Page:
By Shell Lessen

Big Bear Lake, California obviously does not measure up in size to the monstrous metropolis of nearby Los Angeles. But it’s a giant of joy for many disabled people who find kindness, understanding and fun, while learning ways to cope with very serious physical problems.

Making this all happen since 1983 is the United States Adaptive Recreation Center at Big Bear.

For the fun of it

USARC provides outdoor recreation activities winter and summer. Each program is laid out and operated by trained full-time experts as well as highly skilled volunteers. They work with injured men, wounded warriors and women as well as children of all ages. The results are often remarkable.

For example, one volunteer ski instructor has taught USARC visitors in need for 21 years and has been a member of The Professional Ski Instructors of America just as long. His name is Ray LoCascio.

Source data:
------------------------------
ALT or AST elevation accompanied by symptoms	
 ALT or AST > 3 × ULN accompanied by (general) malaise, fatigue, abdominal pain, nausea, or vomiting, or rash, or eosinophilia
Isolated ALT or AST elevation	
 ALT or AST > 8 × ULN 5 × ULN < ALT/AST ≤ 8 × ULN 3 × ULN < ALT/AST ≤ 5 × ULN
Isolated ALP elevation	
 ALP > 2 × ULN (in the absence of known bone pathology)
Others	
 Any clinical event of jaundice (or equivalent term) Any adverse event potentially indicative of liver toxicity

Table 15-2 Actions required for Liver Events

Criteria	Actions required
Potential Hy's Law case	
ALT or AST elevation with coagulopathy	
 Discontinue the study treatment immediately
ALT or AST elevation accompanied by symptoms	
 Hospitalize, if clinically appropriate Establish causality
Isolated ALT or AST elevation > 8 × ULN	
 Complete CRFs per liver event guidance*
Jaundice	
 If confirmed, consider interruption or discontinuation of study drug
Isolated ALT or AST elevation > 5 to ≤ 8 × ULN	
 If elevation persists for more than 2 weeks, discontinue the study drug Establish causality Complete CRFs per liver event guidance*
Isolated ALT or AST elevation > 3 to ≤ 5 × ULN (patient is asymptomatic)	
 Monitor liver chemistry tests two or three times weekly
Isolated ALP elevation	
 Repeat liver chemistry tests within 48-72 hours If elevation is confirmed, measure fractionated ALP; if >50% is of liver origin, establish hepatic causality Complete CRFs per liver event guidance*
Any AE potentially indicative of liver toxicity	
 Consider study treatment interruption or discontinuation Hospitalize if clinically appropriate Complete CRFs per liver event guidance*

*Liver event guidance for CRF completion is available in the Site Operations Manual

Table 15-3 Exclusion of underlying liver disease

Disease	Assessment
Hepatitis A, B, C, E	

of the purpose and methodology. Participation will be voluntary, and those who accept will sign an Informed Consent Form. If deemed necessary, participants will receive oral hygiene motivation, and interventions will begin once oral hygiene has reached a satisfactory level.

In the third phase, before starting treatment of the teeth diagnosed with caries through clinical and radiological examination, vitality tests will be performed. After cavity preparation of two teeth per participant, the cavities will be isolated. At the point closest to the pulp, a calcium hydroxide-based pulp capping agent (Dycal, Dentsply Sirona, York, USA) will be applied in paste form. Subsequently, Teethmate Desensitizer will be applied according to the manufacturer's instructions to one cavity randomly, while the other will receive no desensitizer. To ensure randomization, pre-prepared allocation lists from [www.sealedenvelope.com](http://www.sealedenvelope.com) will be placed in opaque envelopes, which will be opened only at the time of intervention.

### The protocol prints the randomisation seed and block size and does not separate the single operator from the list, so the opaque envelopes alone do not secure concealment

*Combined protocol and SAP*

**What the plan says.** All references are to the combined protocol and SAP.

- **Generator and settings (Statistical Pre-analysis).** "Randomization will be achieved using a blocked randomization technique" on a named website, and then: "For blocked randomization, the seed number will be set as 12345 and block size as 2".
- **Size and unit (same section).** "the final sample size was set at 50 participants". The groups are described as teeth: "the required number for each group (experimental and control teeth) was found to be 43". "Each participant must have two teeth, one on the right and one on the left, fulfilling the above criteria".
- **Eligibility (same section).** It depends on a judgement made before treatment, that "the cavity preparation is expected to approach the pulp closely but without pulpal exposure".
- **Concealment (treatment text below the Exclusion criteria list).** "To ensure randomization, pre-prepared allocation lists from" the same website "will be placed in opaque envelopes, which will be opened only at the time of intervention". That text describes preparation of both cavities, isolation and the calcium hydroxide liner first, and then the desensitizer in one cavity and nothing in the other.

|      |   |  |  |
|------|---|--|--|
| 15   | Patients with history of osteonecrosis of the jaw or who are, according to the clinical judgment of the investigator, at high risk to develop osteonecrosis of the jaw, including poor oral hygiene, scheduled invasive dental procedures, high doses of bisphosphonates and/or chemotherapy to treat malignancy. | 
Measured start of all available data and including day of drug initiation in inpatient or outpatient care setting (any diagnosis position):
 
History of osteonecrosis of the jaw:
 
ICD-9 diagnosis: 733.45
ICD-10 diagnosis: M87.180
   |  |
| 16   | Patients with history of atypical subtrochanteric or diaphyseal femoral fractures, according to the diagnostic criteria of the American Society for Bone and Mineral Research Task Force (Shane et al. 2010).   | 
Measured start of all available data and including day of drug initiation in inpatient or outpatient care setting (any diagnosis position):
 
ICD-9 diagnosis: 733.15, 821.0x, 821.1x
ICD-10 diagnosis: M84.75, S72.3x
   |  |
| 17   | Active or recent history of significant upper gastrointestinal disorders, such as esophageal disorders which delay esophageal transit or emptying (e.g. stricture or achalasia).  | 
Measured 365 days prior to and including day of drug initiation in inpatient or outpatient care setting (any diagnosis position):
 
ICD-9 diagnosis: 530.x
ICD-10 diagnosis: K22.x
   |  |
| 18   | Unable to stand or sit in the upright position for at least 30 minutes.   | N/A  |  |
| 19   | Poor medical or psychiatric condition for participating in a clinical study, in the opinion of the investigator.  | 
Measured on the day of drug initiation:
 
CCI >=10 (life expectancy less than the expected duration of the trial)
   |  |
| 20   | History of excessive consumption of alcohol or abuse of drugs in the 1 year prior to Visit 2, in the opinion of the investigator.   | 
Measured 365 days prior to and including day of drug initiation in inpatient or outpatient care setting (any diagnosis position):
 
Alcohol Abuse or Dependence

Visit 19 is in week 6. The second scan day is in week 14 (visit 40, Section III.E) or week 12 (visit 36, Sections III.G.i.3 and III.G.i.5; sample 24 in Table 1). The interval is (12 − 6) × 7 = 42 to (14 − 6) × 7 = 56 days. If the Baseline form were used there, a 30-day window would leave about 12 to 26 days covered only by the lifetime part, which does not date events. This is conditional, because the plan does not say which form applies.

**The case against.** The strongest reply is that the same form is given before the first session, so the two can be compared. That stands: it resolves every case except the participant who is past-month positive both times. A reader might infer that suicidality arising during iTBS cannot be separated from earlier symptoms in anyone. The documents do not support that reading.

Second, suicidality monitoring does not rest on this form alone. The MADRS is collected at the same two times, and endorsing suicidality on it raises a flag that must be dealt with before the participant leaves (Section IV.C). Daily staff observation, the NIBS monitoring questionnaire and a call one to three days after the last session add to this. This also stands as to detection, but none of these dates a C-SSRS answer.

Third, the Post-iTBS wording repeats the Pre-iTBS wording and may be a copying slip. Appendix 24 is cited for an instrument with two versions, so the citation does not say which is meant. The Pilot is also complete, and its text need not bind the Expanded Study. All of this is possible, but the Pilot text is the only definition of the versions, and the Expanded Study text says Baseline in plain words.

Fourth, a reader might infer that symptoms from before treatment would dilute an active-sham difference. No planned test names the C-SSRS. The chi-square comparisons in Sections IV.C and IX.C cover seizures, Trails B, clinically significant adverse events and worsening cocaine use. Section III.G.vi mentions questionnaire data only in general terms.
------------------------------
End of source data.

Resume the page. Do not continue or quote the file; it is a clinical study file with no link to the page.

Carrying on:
A dream come true

Among Ray’s many successes is the work he has done with a determined teenage girl fighting ambulatory disability while setting her hopes on earning a degree in child development. Not only did hope become reality along the way, she became a star pupil on the ski slopes of Bear Mountain Resort.

As Ray sees it, “this girl’s achievements are the result of training based on aid and instruction given individually to children and adults at USARC. Moreover, we urge them to practice their chosen activity with maximum strength.”

“When following these suggestions, chances are better in winter or summer that they will find themselves enjoying what they’re doing beyond expectations. With an attitude this positive, the skier or anyone else in training here often begins to feel that “if I can do this, I can do anything.”